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Consultation Form Guidance

Another Council’s Guidance on Pre-Submission Local Plan (Regulation 19) Consultation Form

In case, like others, you find HBC’s Guidance a little confusing, these are the key points copied from another Council’s Guidance to their public that you might find more helpful. Their name is replaced with [our]. Don’t be put off responding! All you need to do is use our Council’s own Evidence Base page ( to find a topic & its document that you wish to comment on. Then you need to read it through & find any relevant sections on which you wish to comment; make sure you reference the sections plus the document’s page number, on your form as illustrated in HBC”s sample form found on the HBC link foot of this page . It is concerning that, unlike other Councils, HBC has not stated that its supporting documents are available as hard copies in all our libraries. Only a proportion of our residents have computers or feel comfortable accessing, let alone have the facilities for printing, the necessary forms. This does not encourage engagement.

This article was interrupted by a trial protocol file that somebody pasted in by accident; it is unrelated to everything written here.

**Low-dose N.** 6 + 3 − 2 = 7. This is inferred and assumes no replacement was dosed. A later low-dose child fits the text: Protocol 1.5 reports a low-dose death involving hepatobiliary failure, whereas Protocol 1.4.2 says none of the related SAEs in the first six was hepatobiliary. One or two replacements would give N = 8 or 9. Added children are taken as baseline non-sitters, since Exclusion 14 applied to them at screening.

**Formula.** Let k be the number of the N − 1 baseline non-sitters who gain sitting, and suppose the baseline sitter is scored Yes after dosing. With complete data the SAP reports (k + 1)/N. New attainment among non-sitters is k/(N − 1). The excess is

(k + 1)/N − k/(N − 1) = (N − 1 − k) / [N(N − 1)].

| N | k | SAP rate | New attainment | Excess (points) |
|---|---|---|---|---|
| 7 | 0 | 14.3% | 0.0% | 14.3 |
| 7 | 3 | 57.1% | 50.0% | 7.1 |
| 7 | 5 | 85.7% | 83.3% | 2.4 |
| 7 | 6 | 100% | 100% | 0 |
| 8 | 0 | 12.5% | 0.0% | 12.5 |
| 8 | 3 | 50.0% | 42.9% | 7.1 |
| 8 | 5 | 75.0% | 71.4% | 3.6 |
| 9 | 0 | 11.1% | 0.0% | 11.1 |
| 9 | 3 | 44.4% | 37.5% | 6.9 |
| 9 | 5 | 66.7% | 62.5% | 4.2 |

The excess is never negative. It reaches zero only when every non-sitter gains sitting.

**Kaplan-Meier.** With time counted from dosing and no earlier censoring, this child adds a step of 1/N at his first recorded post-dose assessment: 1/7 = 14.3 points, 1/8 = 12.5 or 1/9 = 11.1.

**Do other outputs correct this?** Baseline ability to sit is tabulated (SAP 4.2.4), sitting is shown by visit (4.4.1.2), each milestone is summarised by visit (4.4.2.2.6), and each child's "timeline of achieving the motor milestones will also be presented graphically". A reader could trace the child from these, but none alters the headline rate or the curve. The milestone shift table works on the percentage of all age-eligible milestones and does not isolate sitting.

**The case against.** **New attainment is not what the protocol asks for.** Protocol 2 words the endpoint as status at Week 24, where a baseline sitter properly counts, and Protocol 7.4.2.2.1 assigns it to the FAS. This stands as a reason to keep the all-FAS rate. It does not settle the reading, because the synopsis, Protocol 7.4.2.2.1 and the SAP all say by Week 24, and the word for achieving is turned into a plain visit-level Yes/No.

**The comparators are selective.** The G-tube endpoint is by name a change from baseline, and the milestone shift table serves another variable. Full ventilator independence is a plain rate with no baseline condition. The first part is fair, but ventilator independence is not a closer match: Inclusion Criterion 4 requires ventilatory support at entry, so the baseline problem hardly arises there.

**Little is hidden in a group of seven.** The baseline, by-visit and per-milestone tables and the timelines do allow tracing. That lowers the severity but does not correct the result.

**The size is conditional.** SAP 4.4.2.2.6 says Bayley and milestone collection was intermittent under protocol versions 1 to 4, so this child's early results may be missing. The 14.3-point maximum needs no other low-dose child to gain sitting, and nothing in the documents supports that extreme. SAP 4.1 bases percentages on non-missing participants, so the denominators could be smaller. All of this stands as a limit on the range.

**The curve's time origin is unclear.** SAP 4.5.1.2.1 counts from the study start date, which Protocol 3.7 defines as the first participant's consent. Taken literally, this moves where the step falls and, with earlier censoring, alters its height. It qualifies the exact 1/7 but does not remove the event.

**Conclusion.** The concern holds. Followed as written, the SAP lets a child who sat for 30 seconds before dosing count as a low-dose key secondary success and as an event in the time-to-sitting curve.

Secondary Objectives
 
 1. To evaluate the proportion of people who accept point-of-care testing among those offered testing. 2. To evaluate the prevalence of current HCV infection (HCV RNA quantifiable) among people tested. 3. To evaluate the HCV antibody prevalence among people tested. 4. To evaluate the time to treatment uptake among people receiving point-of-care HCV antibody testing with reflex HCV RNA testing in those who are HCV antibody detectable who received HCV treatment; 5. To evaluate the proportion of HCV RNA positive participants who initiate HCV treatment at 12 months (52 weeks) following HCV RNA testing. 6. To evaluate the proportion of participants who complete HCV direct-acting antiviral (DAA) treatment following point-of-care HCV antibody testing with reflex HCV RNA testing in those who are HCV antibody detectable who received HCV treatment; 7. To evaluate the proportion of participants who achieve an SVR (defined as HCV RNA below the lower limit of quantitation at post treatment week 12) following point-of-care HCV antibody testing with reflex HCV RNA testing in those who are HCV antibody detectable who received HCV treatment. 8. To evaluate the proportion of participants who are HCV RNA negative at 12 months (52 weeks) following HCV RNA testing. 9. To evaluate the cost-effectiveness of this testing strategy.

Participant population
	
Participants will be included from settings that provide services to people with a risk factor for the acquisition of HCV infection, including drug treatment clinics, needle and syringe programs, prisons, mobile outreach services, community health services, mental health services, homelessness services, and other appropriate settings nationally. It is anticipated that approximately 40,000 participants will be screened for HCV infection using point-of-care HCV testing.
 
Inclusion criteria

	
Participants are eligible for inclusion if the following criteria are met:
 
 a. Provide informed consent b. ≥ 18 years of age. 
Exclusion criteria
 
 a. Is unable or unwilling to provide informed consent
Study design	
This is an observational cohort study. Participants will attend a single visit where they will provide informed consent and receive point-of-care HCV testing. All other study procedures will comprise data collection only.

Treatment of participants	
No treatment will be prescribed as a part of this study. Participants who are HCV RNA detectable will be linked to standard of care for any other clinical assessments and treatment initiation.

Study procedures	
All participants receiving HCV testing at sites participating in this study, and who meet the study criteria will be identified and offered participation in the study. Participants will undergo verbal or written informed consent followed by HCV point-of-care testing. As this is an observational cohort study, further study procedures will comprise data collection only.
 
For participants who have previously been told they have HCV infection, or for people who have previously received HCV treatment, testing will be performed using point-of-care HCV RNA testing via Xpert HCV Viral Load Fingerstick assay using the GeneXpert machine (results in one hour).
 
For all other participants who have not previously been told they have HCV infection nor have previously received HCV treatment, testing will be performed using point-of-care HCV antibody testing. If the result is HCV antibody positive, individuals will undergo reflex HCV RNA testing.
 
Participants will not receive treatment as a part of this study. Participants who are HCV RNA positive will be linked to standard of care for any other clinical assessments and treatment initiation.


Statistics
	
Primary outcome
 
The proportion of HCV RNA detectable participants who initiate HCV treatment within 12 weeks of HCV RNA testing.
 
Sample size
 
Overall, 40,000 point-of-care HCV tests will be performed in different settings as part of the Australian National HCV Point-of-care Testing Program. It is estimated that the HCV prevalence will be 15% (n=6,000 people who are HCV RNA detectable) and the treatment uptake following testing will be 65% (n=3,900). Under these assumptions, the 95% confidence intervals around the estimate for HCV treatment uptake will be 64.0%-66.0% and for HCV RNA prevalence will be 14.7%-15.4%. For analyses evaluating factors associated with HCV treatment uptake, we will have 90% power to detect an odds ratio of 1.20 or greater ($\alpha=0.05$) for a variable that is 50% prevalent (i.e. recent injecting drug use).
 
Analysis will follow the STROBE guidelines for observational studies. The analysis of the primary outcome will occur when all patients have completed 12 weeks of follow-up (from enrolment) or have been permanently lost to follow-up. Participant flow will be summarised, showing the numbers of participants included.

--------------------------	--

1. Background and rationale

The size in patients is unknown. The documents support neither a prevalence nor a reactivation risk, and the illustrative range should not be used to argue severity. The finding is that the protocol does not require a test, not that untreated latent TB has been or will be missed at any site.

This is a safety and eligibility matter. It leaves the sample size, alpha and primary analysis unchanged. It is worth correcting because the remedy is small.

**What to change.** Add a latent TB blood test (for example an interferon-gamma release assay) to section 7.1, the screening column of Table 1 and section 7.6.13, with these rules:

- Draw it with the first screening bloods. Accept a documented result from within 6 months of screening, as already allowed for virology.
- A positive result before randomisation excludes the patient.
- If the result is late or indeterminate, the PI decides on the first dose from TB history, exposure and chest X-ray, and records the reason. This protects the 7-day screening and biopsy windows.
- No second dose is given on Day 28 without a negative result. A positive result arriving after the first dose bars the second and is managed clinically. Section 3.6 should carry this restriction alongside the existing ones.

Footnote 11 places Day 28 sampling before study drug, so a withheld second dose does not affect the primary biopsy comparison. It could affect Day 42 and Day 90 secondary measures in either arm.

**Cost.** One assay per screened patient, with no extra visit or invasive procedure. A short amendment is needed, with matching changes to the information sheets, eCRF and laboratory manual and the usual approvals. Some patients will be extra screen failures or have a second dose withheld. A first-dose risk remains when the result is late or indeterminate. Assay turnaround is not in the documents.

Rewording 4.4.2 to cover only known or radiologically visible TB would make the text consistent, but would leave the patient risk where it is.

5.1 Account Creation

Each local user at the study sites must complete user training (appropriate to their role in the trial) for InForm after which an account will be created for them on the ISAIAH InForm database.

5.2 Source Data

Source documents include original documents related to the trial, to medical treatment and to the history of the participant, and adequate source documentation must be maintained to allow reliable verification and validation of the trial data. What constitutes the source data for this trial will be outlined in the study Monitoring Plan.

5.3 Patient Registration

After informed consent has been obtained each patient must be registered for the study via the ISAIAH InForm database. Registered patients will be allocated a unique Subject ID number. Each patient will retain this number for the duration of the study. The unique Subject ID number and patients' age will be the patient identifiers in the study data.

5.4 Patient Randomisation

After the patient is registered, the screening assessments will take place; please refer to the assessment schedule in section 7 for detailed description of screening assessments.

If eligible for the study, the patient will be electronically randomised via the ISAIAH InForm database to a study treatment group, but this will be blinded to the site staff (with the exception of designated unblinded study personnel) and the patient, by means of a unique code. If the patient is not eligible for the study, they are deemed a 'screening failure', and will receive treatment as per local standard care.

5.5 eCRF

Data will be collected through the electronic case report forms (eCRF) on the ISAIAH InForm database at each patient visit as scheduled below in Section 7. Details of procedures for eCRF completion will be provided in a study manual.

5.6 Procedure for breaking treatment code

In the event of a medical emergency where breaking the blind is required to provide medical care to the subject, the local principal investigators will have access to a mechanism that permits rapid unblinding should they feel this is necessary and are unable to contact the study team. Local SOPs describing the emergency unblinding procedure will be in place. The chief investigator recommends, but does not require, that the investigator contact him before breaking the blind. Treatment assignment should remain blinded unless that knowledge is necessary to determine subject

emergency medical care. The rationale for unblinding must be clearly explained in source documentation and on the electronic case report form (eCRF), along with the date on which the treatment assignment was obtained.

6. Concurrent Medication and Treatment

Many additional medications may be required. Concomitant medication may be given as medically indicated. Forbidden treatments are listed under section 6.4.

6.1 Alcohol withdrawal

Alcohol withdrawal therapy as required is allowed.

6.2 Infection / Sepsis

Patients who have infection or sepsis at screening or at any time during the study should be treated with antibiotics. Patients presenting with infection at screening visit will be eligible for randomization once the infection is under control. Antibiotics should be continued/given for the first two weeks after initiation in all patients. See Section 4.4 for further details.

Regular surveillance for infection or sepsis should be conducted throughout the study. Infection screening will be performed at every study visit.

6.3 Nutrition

What is legal compliance? If you are seeking to make representations on the way in which [our] Council has prepared Our Local Plan, then your comment is likely best submitted against the matter of legal compliance.

The Inspector will first check that the Plan meets the legal requirements with which plan-making should accord as set out in legislation including: The Planning and Compulsory Purchase Act 2004, Town and Country Planning (Local Planning) (England) Regulations 2012, the Localism Act (2011), The Neighbourhood Planning Act (2017) and European Directives and English Regulations where they are relevant to statutory environmental assessments such as Sustainability Appraisal and Habitats Regulations Assessment. Comments relating to legal compliance must be specific in terms of how and why they believe the plan is, or is not, legally compliant and support this with evidence and justification in the context of the legislation.